The Christmas mood was palpable and the cold harmattan breeze had stripped the large Iroko at my kindred’s play ground tree to the bare, and it was the oldest in my village. My big cousin had arrived from Lagos and we waited with batted breath for the unzipping of his big box which was loaded with goodies from the city. As I stripped my pack open, my eyes beheld a blue ‘jeams’ trouser as we kids called it then. It was my very first jean trousers; not really made of jean material but velvet which we called ‘velvetine’ and what else would you expect of a naïve village boy. My treasured ‘jeams’ trouser made its debut on was Christmas day and was worn only on Sundays till it faded. And I still have a childhood picture of my ‘jeams’ that reminds me of the good’ol days.
In secondary school I became fascinated by the socially conscious reggae music of Rastafarians; who were the true custodians of jean trousers, freedom fighters that rebel against the norm in fashion. They wore rugged jean trousers that were hardly washed that contrasted well with their dreadlocks that signed of their rebellion against ‘them Babylonian system’ that oppressed us the children of Jah that live in Zion. I dreamt of hanging my box guitar across shoulders, decked in jeans and bouncing like a true Rasta man.
But I was a church boy, who didn’t have the nerves to rebel like Rastafarians, and the little courage in me was snuffed out in med school where I was literally banned from wearing jean trousers, and any idea of growing a dreadlock became embalmed and completely dissected like the cadaver we toyed with during anatomy classes. The Babylonian system that my Rastafarian mentors hated imposed a dress code on us: Sartorially cut trousers, clean shirts with a tie to match which was hidden under the enshrouding cloak of the white ‘lab coat’ for which medical and paramedical students turned into a respected fashion symbol that stirred admiration in every other student in the university campus.
I found myself in a very conservative campus fellowship that made wearing ‘a shirt and tie’ the dress code for brothers and to add to my woes, wearing the almighty jean trousers was a taboo for the serious-minded ‘brethren’ like us. My childhood dream of wearing my ‘jeams’ and ‘dada hair’ was dealt a devastating blow and I gave up and accepted my fate till I graduated from med school.
But as an intern at UNTH Enugu, I saw a consultant anesthetician who had very long and aged dreadlocks; the type you’d find only in Jamaica among ‘Kaya’-puffing Rastafarians. He was a true rebel; had no ties and jean trousers were his companions. I was too stunned to not notice him. So when I started work as a physiotherapist National Orthopaedic Hospital Igbobi Lagos-with the famed ‘Okada Ward’- I began to dress down by wearing jean trousers on Fridays like a tamed rebel at heart that I was. At least a plastic surgeon I admired so much was always on jean trousers but he had no dreadlocks! So was not my ideal fashionista mentor.so the search continued!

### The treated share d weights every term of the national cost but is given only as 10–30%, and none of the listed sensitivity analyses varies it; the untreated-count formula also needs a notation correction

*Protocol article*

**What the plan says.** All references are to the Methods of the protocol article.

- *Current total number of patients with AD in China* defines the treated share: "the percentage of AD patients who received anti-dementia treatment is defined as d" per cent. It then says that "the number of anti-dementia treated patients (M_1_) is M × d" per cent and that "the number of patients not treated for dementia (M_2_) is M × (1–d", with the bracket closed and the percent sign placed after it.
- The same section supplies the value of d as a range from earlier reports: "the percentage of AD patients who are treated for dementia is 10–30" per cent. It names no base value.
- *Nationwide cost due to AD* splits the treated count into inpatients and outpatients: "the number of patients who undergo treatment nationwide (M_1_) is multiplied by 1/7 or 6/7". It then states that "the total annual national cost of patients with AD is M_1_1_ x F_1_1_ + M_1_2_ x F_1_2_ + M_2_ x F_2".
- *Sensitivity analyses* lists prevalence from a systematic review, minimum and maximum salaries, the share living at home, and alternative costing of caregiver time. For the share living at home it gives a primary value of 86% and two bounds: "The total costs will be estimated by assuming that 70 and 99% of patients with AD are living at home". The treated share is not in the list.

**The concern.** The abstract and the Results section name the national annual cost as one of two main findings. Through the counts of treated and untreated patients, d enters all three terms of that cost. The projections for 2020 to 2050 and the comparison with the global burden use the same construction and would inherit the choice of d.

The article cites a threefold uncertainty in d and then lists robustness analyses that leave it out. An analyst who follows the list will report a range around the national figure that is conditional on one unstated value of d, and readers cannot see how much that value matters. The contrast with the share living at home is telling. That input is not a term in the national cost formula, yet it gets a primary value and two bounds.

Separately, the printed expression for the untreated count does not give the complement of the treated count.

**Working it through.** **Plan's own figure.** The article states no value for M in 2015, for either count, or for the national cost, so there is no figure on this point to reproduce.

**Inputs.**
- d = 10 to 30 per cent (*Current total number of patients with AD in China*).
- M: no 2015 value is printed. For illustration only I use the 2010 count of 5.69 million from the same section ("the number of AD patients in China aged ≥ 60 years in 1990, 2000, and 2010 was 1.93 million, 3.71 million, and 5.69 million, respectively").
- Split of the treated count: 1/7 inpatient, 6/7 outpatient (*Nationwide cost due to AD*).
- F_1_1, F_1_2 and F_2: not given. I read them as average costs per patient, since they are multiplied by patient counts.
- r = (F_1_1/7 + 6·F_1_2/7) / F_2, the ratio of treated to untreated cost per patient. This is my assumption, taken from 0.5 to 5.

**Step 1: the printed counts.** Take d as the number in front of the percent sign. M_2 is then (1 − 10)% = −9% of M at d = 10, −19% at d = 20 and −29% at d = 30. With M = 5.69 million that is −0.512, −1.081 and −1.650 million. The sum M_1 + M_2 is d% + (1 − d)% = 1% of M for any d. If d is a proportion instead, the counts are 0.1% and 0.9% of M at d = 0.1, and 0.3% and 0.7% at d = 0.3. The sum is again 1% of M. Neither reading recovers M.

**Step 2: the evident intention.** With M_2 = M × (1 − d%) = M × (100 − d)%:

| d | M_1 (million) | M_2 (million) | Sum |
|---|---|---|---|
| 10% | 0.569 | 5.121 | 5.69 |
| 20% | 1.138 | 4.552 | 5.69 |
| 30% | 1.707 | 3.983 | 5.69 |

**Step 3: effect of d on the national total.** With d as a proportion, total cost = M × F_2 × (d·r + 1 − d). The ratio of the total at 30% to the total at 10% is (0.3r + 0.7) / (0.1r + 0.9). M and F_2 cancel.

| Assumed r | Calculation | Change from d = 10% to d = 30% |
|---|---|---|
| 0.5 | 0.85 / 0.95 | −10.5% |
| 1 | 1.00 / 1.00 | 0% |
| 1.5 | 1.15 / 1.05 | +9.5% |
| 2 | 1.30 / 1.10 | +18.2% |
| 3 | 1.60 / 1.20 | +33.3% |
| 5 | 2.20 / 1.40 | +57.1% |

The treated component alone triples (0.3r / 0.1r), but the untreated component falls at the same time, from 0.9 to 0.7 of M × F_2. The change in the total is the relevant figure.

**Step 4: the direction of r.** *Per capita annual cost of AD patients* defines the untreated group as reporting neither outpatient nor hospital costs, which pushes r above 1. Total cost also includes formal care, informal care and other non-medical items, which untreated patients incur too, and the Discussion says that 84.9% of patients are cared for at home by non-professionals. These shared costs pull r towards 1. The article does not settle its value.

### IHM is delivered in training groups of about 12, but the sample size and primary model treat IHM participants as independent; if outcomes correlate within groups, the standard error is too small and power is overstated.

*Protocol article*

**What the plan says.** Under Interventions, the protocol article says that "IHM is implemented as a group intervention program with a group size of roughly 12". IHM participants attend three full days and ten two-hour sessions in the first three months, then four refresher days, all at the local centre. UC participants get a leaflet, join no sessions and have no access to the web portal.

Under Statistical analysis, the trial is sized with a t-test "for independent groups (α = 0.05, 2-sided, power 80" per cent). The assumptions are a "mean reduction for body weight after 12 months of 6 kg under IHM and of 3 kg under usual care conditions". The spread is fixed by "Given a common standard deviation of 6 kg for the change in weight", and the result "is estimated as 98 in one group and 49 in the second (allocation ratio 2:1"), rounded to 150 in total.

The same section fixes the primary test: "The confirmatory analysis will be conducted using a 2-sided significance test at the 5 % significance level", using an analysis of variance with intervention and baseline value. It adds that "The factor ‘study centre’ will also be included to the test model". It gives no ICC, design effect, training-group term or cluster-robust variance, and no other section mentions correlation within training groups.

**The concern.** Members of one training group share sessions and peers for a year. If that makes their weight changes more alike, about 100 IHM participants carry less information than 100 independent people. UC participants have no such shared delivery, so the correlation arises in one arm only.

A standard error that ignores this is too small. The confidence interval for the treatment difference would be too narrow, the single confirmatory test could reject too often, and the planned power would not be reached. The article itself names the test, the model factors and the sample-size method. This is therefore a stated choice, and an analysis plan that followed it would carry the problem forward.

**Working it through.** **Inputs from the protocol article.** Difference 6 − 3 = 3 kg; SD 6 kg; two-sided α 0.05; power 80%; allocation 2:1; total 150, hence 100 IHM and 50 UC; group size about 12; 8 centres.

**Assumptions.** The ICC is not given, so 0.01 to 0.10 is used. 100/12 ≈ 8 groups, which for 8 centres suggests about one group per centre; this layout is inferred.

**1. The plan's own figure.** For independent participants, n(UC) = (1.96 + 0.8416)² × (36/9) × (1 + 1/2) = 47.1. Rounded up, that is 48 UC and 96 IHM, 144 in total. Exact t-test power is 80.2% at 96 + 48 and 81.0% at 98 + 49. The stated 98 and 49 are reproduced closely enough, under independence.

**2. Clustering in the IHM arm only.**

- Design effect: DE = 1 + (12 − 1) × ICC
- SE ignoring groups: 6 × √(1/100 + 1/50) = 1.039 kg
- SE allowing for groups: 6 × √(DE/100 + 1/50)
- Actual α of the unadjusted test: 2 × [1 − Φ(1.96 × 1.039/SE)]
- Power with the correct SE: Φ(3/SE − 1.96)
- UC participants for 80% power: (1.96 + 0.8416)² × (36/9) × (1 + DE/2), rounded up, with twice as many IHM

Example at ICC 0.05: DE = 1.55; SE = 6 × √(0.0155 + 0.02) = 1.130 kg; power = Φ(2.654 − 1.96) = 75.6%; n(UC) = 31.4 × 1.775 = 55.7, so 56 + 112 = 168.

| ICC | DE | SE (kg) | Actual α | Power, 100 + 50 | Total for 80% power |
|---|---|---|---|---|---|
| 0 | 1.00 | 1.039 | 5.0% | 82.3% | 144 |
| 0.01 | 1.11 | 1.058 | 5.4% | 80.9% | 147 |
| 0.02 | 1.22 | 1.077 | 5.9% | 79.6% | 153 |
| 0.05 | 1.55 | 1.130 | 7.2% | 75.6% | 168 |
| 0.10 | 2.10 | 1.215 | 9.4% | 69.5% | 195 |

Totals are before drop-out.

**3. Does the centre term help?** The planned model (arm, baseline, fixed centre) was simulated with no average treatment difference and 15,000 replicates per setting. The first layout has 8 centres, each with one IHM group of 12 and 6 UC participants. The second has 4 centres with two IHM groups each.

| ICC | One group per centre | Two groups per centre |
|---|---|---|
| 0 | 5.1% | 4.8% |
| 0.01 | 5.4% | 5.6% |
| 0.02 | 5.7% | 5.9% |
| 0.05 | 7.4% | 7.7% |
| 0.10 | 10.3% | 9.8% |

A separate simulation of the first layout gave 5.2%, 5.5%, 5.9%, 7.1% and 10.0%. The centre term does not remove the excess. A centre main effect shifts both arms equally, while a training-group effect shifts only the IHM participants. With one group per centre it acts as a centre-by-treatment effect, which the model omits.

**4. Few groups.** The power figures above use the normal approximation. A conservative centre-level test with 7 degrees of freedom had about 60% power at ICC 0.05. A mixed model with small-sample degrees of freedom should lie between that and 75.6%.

My salvation came years later when I met a man I truly admired – Ben Okafor. He had long dreadlocks, strummed his acoustic guitar dexterously and boy, he usually wore rugged jean trousers, and was not even a Rastafarian, and didn’t puff nor smoke ‘ganja’ from a drum with his band. He spoke no patois and his reggae music was as avant garde as any root rock reggae vibes from Jamaica. Though ‘ Christafarian’ because he is a professed Christian, the vicar of a church in England where he once played a gig and gave a sermon on spiritual revival had asked the congregation to ‘pray’ for Ben ‘to cast out demons from his dreadlocked hair’.
But on the day he played a gig in my church in Lagos, rather than see demons flying off his dreads, streams of tears flowed from his eyes as he urged humanity to love one another with God’s kind of God. That Sunday, dreadlocked guys felt at home in the church!
But this redemption was transient. Few weeks afterwards, I left my hospital work as a physiotherapist and became a health program officer with an international donor agency. The dress code so changed that to look formal and appropriately-dressed for the endless meetings between the ‘government and donor partners’ and the numerous diplomatic dinners, I had to revert to wearing suit which overlaid my shirt and tie. What bondage. Though we do dress down in the public health and development field, the sartorial codes of med school still have a hold on so many of us that we are yet to break away from its bondage.
I still wonder what my oyinbo boss will do on a typical Monday morning when I’d resume for work wearing a pair of rugged jean trousers, with my now growing afro hair locked overnight into dreadlocks. Some days I will suit come to work clad in designers’ suits, sporting a well-starched TM Lewin shirt and a silky Gucci tie, with my then grown -up and matured dreadlocks cuddling my shoulders freely. I seem to hear a silent but confident voice within saying ‘nothing dey happen’ to douse any fears that my job will still be intact as no dress code was enshrined in the offer letter and contractual papers that I signed when I took up the appointment.
Not too long ago, one of the ‘brethren’ ran into one of the ‘jim jim’ brothers who had banned brothers from wearing jean trousers in the campus fellowship at Mile 2 bus stop. This ‘broda in da lord’ had shed the cloak of ‘shirt and tie’ and was clad in a pair of rugged jean trousers, and a branded T-Shirt, with his silver bling bling hanging freely over his neck. He had locked his hair and the dreads were strutting out like fashionable buds that will grow into mature seeds that will harvest longer dreadlocks in the coming months. He’s no Rastafarian, he has no acoustic guitar nor does he smoke a pipe of weed!